Andrew McCarthy: Epstein suicide was likely 'incompetence' rather than 'conspiracy'
Former federal prosecutor Andrew McCarthy, said financier Jeffrey Epstein's deal behind bars was likely a result of "incompetence" rather than a vast conspiracy by the rich and powerful to silence him.
"I think the reports I've read indicate that there was some complaining on the part of his counsel, that he didn't need to be on suicide watch. He was all right. I don't know that to be a fact. We'll have to see how the investigation comes out," he said Monday on "Your World with Neil Cavuto."
"I worked for the government for a very long time. It's like any sprawling institution. I never instantly -- my default position is never that it's a nefarious conspiracy when incompetence is a more likely explanation. And I think that's what we'll find here."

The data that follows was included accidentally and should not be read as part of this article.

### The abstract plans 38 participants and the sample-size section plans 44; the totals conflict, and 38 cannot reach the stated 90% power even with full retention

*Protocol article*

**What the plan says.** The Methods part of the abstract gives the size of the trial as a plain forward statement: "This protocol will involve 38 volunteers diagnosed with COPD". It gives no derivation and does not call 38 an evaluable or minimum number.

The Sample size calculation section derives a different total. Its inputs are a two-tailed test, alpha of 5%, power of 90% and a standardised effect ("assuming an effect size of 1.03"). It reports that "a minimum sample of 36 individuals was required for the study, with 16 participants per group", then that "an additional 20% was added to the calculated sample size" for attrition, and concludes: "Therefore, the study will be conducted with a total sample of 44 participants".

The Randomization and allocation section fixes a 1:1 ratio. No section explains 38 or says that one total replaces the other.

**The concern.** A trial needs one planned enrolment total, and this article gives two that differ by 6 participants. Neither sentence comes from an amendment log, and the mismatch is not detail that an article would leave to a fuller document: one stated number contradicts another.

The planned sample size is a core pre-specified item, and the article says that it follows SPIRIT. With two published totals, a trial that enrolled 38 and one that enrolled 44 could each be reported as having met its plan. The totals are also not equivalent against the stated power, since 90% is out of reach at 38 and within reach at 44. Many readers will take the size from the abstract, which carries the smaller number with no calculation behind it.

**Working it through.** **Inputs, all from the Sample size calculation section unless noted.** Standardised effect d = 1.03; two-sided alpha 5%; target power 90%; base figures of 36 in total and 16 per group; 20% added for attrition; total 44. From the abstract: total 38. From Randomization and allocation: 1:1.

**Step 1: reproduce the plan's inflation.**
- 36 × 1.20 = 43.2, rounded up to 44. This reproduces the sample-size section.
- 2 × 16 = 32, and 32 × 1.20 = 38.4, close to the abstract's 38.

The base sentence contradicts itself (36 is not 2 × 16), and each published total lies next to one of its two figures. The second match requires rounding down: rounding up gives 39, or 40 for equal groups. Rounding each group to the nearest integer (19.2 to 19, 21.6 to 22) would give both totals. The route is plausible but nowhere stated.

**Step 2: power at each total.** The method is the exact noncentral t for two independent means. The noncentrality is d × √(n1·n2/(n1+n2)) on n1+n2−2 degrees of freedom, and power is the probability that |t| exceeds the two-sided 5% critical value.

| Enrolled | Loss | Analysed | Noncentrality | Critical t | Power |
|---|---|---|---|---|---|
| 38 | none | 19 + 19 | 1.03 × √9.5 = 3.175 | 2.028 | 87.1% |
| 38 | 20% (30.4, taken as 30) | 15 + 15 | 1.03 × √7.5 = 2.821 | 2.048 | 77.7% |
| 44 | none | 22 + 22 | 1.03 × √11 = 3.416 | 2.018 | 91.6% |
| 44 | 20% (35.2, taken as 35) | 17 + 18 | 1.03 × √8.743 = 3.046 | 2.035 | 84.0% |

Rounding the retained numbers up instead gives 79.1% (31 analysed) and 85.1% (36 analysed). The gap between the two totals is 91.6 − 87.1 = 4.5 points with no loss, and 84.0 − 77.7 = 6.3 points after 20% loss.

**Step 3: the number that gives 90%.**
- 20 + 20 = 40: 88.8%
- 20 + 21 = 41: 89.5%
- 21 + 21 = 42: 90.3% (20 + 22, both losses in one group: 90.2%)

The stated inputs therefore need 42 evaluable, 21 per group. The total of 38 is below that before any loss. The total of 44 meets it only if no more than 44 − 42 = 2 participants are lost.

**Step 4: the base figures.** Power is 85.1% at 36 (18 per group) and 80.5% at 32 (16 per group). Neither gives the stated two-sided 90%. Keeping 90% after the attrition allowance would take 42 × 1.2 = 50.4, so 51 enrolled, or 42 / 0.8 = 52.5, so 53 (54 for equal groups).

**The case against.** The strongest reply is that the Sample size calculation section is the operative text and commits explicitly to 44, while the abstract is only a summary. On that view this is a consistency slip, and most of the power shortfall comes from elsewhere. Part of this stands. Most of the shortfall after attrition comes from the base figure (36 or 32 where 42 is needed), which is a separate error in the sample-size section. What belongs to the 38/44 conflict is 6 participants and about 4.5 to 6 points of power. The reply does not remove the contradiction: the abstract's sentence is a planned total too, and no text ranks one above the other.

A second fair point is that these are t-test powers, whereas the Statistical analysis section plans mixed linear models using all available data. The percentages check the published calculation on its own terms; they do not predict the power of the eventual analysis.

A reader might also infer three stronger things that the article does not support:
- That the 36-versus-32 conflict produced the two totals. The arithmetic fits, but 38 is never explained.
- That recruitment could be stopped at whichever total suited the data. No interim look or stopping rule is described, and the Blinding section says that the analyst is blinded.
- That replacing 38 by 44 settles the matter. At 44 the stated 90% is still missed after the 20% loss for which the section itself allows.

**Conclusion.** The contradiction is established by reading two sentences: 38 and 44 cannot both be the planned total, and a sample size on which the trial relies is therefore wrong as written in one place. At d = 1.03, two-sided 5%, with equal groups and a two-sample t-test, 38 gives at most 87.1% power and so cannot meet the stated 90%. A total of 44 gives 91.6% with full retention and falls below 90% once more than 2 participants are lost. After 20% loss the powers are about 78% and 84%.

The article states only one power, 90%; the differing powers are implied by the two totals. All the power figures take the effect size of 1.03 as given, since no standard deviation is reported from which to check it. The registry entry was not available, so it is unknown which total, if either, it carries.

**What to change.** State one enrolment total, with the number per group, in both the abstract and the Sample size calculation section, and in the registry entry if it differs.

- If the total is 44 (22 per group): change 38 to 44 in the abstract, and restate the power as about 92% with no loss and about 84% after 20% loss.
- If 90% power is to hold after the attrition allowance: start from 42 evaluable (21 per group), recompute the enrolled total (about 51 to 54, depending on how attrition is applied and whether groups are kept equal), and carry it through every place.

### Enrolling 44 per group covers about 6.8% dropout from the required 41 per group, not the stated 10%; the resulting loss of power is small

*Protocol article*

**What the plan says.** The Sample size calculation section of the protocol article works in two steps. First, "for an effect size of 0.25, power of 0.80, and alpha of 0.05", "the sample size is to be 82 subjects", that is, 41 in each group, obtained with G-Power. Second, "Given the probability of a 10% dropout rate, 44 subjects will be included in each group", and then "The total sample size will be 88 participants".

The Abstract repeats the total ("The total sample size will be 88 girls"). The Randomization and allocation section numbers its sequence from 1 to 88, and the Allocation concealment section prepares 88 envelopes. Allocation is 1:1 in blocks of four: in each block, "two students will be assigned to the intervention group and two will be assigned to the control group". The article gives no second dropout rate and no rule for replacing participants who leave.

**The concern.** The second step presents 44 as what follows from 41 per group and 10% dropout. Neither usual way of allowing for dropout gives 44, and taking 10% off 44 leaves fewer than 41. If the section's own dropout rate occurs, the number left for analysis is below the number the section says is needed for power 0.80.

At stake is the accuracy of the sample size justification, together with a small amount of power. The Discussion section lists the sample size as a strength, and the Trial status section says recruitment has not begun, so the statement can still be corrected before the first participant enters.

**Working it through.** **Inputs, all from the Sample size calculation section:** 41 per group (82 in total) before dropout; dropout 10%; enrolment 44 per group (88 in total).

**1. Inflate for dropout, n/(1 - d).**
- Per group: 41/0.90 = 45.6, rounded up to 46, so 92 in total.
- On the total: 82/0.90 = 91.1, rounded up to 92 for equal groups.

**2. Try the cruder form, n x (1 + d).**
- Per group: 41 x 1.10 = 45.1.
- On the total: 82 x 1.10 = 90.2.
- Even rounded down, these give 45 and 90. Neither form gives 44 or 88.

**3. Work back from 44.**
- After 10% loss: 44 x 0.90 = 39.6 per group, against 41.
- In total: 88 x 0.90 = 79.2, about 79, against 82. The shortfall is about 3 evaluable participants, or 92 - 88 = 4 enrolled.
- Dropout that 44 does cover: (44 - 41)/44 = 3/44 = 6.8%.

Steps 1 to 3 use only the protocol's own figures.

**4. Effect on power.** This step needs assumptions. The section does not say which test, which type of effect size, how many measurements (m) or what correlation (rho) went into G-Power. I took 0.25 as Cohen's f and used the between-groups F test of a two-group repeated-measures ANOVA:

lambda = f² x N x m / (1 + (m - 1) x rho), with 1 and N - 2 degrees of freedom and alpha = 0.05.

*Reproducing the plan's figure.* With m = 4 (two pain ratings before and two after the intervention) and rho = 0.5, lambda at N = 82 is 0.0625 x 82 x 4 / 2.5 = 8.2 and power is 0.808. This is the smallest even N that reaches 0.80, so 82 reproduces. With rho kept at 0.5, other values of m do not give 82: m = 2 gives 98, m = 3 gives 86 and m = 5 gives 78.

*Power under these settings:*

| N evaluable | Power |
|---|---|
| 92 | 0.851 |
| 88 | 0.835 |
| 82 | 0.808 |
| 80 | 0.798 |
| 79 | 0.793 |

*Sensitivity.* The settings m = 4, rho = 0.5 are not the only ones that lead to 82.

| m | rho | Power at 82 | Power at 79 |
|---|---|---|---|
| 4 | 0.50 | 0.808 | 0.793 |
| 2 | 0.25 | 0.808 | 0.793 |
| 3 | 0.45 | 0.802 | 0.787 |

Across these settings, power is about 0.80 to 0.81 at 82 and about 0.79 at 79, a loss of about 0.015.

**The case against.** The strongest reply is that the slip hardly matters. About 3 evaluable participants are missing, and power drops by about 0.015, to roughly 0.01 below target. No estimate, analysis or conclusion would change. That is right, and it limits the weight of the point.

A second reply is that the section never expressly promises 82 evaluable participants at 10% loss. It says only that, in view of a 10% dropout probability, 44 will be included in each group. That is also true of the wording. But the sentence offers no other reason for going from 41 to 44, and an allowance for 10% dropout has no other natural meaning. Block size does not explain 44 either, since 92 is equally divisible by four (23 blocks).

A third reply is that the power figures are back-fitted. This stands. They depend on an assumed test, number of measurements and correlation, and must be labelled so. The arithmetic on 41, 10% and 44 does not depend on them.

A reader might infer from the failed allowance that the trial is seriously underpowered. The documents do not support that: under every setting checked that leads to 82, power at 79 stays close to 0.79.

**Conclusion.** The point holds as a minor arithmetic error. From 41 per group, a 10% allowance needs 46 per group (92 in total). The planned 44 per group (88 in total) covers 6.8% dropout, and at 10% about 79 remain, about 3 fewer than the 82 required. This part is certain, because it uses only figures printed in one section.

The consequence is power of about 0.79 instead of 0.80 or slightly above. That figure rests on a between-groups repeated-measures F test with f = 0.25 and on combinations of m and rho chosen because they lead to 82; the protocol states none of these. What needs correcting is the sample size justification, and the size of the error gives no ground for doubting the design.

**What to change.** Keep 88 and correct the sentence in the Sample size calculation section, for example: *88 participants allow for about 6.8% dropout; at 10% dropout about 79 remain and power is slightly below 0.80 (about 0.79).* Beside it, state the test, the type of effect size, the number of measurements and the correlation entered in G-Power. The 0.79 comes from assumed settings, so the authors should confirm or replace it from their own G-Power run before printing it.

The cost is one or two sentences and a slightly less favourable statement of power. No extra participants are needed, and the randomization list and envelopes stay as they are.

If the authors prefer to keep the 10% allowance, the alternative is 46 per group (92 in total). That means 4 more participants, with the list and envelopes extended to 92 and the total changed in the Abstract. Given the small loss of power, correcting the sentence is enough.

LAWYER FOR EPSTEIN VICTIMS CLAIMS ACOSTA HID FEDERAL IMMUNITY DEAL FROM HIS CLIENTS, INVITES HIM TO FLORIDA TO EXPLAIN
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McCarthy also said he feels it is appropriate for the attorney general to take over the investigation and said Epstein's death could make federal judges think twice about detaining a defendant before trial.
"I was relieved to hear Attorney General Barr say that this is going to be investigated and that there are a lot of irregularities at this prison. It's worth looking into not just in terms of Epstein," he said.
"This is very important to the Justice Department because if federal judges don't think that we can protect people who are in our custody, they are not going to imprison people before a trial who actually ought to be detained, because [of] their risks of flight and [they are] dangerous to the community. So this is a big problem for the Justice Department."